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Infrastructure Privatization and Regulation: Promises and Perils

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  • Ioannis N. Kessides

Abstract

Infrastructure is crucial for generating growth, alleviating poverty, and increasing international competitiveness. For much of the twentieth century and in most countries, the network utilities that delivered infrastructure services--such as electricity, natural gas, telecommunications, railroads, and water supply--were vertically and horizontally integrated state monopolies. But this approach often resulted in extremely weak services, especially in developing and transition economies and especially for poor people. Common problems included low productivity, high costs, bad quality, insufficient revenue, and shortfalls in investment. Over the past two decades many countries have implemented far-reaching institutional reforms--restructuring, privatizing, and establishing new approaches to regulation. This article identifies the challenges involved in this massive policy redirection within the historical, economic, and institutional context of developing and transition economies. It also reviews the outcomes of these policy changes, including their distributional consequences--especially for poor households and other disadvantaged groups. Drawing on a range of international experiences and empirical studies, it recommends directions for future reforms and research to improve infrastructure performance. Copyright 2005, Oxford University Press.

Suggested Citation

  • Ioannis N. Kessides, 2005. "Infrastructure Privatization and Regulation: Promises and Perils," World Bank Research Observer, World Bank Group, vol. 20(1), pages 81-108.
  • Handle: RePEc:oup:wbrobs:v:20:y:2005:i:1:p:81-108
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    Cited by:

    1. Antonio Estache & L. Wren-Lewis, 2008. "Towards a Theory of Regulation for Developing Countries: Following Laffont's Lead," Working Papers ECARES 2008_018, ULB -- Universite Libre de Bruxelles.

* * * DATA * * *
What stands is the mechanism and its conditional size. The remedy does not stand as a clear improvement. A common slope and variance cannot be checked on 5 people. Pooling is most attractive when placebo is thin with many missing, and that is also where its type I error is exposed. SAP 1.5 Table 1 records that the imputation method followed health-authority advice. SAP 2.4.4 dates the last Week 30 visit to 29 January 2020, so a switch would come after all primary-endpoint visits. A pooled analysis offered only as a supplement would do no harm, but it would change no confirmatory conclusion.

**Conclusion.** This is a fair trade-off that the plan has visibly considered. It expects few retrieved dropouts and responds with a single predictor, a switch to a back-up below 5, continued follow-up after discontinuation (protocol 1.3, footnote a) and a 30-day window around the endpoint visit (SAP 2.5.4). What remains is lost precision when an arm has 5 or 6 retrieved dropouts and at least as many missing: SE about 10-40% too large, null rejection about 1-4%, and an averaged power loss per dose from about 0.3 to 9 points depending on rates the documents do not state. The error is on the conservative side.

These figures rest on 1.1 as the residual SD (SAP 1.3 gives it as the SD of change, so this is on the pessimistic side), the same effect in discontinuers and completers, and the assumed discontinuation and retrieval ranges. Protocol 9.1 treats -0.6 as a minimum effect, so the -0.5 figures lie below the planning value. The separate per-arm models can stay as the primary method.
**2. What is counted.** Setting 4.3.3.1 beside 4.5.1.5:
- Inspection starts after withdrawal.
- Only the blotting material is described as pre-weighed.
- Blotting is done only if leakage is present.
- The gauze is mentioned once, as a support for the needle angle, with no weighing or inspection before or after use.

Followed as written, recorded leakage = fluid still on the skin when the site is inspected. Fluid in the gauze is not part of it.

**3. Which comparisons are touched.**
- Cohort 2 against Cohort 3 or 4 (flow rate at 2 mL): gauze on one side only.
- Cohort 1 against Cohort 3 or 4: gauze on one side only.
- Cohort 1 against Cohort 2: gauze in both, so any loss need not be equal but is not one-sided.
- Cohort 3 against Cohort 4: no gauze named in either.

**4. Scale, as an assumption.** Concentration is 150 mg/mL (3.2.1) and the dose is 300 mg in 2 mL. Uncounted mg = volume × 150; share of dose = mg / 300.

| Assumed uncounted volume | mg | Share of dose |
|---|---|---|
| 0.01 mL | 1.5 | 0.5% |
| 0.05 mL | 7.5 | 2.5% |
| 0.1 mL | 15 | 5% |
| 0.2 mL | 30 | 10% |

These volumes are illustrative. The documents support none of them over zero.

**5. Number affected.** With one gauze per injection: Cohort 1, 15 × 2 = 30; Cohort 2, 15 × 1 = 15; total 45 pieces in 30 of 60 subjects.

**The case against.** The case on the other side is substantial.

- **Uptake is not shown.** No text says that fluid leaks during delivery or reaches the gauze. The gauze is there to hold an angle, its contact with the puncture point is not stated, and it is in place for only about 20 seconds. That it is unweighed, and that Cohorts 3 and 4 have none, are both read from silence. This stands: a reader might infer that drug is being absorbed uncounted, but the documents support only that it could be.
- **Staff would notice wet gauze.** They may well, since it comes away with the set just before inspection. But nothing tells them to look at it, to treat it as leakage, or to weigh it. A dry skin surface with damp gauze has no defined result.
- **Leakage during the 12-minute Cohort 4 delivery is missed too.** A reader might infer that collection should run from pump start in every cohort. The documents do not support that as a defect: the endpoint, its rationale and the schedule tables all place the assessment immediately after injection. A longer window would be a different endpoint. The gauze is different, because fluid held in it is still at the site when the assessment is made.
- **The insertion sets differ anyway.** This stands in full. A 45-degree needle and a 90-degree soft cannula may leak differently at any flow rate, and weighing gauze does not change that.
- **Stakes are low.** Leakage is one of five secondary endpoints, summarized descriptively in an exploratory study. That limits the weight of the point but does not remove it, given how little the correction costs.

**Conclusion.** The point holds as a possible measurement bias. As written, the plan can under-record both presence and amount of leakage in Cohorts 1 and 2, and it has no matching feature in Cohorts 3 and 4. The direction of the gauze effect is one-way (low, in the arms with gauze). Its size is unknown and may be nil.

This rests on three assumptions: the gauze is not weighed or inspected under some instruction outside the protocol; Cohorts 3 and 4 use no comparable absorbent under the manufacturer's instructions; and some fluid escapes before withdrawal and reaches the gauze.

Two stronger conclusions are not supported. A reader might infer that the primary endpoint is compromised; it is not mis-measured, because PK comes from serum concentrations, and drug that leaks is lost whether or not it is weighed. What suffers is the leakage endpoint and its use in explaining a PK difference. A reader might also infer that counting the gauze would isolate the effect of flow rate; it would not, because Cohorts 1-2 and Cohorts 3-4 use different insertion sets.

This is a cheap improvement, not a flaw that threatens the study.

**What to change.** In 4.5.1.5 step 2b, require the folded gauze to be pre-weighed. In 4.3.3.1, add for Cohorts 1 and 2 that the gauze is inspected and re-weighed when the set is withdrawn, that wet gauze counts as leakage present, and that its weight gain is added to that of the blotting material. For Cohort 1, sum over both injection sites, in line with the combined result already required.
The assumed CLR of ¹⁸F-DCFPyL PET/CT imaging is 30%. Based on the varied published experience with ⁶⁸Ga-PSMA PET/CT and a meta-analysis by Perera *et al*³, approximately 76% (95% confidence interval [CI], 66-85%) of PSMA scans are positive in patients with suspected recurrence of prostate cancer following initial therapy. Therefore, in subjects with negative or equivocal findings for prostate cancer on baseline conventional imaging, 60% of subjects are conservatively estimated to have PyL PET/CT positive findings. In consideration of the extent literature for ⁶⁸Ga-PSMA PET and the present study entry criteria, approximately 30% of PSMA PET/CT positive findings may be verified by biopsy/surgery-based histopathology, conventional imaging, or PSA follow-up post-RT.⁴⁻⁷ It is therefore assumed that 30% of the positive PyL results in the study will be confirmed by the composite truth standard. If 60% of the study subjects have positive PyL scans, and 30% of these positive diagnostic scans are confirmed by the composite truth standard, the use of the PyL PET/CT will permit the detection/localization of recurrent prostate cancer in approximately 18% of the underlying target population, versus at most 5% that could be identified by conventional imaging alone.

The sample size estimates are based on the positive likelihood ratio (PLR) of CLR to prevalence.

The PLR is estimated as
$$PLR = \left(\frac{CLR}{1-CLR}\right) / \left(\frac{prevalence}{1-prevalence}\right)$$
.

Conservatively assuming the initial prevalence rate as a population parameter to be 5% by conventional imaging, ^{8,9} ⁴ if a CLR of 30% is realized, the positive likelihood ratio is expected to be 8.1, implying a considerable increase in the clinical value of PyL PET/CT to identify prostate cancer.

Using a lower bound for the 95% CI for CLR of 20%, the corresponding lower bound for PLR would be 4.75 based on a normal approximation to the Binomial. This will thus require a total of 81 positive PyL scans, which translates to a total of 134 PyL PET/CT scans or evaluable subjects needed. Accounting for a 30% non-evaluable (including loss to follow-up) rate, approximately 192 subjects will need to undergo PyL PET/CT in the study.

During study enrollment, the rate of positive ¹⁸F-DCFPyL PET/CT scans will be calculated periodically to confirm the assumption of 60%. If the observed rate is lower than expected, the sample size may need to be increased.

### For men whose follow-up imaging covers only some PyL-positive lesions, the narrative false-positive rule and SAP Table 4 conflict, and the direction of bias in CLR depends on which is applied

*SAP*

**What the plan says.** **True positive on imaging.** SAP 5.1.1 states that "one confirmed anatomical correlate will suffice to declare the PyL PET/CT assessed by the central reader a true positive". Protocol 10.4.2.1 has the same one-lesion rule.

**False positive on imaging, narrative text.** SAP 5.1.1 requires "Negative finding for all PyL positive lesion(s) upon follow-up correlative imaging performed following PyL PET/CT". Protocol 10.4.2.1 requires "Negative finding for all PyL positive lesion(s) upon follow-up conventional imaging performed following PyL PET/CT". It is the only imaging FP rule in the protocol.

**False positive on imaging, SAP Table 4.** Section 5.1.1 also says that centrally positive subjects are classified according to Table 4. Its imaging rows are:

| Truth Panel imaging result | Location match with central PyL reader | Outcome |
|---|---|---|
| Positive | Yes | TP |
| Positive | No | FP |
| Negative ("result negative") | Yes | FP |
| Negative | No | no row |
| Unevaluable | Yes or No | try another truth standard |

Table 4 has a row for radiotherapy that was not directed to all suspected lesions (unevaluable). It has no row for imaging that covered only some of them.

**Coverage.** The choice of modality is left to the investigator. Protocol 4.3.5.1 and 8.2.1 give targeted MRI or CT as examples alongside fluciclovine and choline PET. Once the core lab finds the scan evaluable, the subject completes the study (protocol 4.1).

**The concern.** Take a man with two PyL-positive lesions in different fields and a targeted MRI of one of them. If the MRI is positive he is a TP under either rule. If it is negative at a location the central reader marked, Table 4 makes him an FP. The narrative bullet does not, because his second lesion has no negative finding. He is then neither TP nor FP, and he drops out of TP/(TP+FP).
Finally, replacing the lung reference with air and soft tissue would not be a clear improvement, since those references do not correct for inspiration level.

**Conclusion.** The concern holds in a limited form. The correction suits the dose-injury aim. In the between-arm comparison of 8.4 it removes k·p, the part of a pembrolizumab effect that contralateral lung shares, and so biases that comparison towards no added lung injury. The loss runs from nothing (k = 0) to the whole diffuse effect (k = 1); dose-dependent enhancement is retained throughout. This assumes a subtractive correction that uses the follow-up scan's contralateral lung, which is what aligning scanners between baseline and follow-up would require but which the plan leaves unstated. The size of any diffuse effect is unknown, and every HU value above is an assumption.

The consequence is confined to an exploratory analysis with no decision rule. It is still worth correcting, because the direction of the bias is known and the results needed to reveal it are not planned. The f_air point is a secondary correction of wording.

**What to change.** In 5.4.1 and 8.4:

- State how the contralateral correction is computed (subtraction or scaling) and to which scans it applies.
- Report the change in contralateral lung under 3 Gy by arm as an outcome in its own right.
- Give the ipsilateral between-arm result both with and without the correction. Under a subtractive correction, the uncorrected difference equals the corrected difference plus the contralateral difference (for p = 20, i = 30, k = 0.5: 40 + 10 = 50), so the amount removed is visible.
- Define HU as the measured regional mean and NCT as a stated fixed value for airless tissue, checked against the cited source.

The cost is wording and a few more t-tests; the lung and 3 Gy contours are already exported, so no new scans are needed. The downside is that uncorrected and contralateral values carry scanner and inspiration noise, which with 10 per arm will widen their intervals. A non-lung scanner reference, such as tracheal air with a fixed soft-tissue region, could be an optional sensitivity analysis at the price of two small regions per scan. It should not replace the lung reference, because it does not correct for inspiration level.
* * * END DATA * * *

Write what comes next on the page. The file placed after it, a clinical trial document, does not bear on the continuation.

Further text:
2. Tan, Jeff, 2012. "The Pitfalls of Water Privatization: Failure and Reform in Malaysia," World Development, Elsevier, vol. 40(12), pages 2552-2563.
    3. Walter Buhr, 2009. "Infrastructure of the Market Economy," Volkswirtschaftliche Diskussionsbeiträge 132-09, Universität Siegen, Fakultät Wirtschaftswissenschaften, Wirtschaftsinformatik und Wirtschaftsrecht.
    4. Agenor, Pierre-Richard & Nabli, Mustapha K. & Yousef, Tarik M., 2005. "Public infrastructure and private investment in the Middle East and North Africa," Policy Research Working Paper Series 3661, The World Bank.
    5. Estache, Antonio & Rossi, Martin A., 2008. "Regulatory agencies : impact on firm performance and social welfare," Policy Research Working Paper Series 4509, The World Bank.
    6. Marco Schouten & Klaas Schwartz, 2006. "Water as a political good: implications for investments," International Environmental Agreements: Politics, Law and Economics, Springer, vol. 6(4), pages 407-421, December.
    7. Sanford Berg & Jacqueline Horrall, 2008. "Networks of regulatory agencies as regional public goods: Improving infrastructure performance," The Review of International Organizations, Springer, vol. 3(2), pages 179-200, June.
    8. Sokolova, E., 2014. "Development of oil industry in Russia," Working Papers 6387, Graduate School of Management, St. Petersburg State University.

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